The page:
RISE reviews the latest headlines that impact Medicare Advantage plans.
OIG report: MA encounter data lacks key information needed to combat fraud
A new Office of the Inspector General report finds that 60 percent of the 2018 Medicare Advantage (MA) encounter records for durable medical equipment, prosthetics, orthotics and supplies (DMEPOS), laboratory, imaging, and home health services, were missing a national provider identifier (NPI) for an ordering provider. Although this is not a current requirement, the OIG and CMS considers the NPI information essential to combat fraud.
The report found that almost all MA organizations have data systems that can receive and store NPIs when providers submit them on claims or encounter records. A majority also require NPIs to be submitted for their other lines of business, such as commercial and private health insurance, Medicaid, and the Children’s Health Insurance Program.
The OIG recommends that CMS requires MA organizations to submit the ordering provider NPI on encounter records for DMEPOS and for laboratory, imaging, and home health services; and establish and implement “reject edits” that will refuse to accept encounter records in which the ordering provider NPI is not present when required and also reject encounter records that contain an ordering provider NPI that is not a valid and active NPI in the National Plan and Provider Enumeration System (NPPES) registry. CMS concurred with the first recommendation but did not concur with the second recommendation.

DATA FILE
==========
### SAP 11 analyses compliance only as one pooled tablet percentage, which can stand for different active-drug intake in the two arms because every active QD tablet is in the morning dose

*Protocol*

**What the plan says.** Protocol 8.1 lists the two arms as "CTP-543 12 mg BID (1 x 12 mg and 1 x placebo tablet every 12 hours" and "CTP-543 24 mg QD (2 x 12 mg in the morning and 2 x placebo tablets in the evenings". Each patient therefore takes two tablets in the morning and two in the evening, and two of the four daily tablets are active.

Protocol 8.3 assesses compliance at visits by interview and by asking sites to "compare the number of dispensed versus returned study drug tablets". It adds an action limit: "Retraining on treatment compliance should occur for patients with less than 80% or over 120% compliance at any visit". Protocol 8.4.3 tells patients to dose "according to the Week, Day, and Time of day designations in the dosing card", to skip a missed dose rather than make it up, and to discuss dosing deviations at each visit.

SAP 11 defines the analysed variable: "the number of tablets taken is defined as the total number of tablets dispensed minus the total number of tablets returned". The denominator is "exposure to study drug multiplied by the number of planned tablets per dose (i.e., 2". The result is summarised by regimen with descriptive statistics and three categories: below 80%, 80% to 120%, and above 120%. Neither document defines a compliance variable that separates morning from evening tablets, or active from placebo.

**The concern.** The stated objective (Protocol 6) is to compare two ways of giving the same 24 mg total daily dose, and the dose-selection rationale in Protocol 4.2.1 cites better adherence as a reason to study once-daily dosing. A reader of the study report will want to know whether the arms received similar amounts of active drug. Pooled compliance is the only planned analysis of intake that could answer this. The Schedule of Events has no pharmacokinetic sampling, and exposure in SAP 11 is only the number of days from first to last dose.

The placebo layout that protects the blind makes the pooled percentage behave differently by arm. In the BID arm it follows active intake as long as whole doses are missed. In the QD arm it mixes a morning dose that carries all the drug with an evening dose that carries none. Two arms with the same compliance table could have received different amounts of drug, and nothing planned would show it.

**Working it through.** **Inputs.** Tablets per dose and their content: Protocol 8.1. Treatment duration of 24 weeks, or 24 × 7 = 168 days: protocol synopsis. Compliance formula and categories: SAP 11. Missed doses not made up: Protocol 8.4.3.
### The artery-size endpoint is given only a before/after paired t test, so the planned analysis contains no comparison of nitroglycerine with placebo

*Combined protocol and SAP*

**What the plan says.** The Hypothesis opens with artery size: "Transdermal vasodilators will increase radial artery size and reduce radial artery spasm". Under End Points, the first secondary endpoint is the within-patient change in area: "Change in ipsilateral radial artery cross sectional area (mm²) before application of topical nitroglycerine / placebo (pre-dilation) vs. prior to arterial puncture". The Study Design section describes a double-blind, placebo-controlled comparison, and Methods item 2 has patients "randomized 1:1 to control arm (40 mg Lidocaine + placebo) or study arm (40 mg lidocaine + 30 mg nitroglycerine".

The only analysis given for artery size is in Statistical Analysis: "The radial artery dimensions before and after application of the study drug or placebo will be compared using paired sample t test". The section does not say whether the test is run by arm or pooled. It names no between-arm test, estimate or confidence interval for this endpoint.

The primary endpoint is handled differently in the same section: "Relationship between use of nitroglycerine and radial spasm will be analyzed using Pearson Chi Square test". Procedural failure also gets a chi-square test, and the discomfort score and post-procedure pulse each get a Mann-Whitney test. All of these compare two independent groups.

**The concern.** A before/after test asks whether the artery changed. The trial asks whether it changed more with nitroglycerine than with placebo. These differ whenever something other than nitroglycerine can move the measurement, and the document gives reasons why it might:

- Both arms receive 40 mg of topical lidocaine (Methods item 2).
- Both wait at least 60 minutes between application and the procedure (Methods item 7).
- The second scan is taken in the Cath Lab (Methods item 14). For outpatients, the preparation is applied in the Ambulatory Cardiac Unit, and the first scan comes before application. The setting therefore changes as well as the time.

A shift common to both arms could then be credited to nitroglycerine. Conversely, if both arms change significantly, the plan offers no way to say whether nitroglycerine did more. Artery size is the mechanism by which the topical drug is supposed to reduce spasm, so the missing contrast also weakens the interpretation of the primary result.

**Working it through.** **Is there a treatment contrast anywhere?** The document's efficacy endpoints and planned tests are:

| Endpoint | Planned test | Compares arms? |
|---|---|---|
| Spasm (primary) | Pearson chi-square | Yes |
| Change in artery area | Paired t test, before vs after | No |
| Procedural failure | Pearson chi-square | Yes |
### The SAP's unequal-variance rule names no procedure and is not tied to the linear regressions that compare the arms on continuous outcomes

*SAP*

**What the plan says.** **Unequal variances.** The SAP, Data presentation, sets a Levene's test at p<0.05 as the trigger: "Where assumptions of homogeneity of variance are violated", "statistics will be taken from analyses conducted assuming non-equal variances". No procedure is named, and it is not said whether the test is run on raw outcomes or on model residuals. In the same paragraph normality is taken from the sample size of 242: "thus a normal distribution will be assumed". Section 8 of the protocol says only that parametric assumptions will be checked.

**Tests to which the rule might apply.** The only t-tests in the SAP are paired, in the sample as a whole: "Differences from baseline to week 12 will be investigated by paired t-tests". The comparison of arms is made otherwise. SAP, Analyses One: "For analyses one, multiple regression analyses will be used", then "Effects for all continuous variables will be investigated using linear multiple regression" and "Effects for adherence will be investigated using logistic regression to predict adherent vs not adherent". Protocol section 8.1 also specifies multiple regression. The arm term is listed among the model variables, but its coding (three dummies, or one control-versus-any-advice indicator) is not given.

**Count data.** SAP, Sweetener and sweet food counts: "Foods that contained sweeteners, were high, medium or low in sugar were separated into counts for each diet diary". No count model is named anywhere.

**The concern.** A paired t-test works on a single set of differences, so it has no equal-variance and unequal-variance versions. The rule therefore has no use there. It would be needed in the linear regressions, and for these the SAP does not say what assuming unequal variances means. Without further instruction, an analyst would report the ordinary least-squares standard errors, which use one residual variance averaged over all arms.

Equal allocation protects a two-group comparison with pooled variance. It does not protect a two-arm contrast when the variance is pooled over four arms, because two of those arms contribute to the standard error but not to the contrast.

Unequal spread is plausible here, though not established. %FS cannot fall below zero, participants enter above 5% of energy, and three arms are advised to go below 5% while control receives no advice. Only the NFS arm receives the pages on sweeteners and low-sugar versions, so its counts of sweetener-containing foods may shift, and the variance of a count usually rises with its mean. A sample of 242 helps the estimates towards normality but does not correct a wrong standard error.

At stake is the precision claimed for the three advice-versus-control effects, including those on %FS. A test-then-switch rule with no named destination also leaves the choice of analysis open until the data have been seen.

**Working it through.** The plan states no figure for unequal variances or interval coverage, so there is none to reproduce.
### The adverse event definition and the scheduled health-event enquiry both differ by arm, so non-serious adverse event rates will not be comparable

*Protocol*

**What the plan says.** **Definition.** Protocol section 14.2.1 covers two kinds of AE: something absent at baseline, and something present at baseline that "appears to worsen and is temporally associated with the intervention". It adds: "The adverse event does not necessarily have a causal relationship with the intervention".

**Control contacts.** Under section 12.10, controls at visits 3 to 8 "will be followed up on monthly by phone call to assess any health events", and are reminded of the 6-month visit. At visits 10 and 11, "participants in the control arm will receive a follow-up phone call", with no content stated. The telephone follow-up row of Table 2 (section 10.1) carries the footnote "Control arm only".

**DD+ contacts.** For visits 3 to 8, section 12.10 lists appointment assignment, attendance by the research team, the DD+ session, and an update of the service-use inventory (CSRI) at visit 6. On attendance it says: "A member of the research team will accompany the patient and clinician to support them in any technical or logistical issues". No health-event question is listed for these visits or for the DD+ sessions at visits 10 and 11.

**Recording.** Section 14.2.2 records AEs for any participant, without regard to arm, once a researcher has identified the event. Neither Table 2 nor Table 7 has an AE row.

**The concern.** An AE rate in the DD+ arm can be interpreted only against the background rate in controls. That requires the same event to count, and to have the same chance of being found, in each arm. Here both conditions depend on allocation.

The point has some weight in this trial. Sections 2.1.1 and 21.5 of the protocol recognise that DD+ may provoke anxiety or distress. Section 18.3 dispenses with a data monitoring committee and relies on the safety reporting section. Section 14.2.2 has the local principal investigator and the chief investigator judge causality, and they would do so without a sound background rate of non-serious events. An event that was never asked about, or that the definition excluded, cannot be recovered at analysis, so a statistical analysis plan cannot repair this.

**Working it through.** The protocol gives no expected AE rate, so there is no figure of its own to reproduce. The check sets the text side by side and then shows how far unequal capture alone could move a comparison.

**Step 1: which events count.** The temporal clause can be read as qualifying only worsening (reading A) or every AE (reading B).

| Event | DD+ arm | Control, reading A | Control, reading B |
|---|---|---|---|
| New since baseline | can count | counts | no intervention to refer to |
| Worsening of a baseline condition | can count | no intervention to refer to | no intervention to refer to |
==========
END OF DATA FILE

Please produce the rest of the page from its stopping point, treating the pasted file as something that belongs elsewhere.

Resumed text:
CMS interim final rule includes change to disaster policy for MA star ratings due to COVID-19
CMS this week released an interim final rule that includes a change to a policy on how disasters impact the calculation of Star ratings for MA and Part D plans. Until now, the agency would adjust an MA or Part D plan’s Star ratings if 60 percent or more of its members were in a federally designated disaster area. But because the COVID-19 pandemic has affected all contracts in 2020 and most of the country has been designated as individual assistance area, CMS has created special rules for the 2020 Star ratings to remove the 60 percent rule. This change will avoid the agency from excluding the majority of contracts from the methodology it uses to assign Star ratings, which would result in unreliable ratings or missing data for all contracts in the 2022 Star ratings.
Without the change to the current policy rule to calculate the measure-level cut points for the 2020 Star ratings, CMS said it would not have enough contracts to reliably calculate the non-CAHPS measure-level cut points.
CMS said the changes are also meant to avoid inadvertently creating incentives for plans to place cost considerations above efforts to address care of patients during the COVID-19 pandemic if they believe that quality performance in 2020 wouldn’t factor into their Star rating for 2022.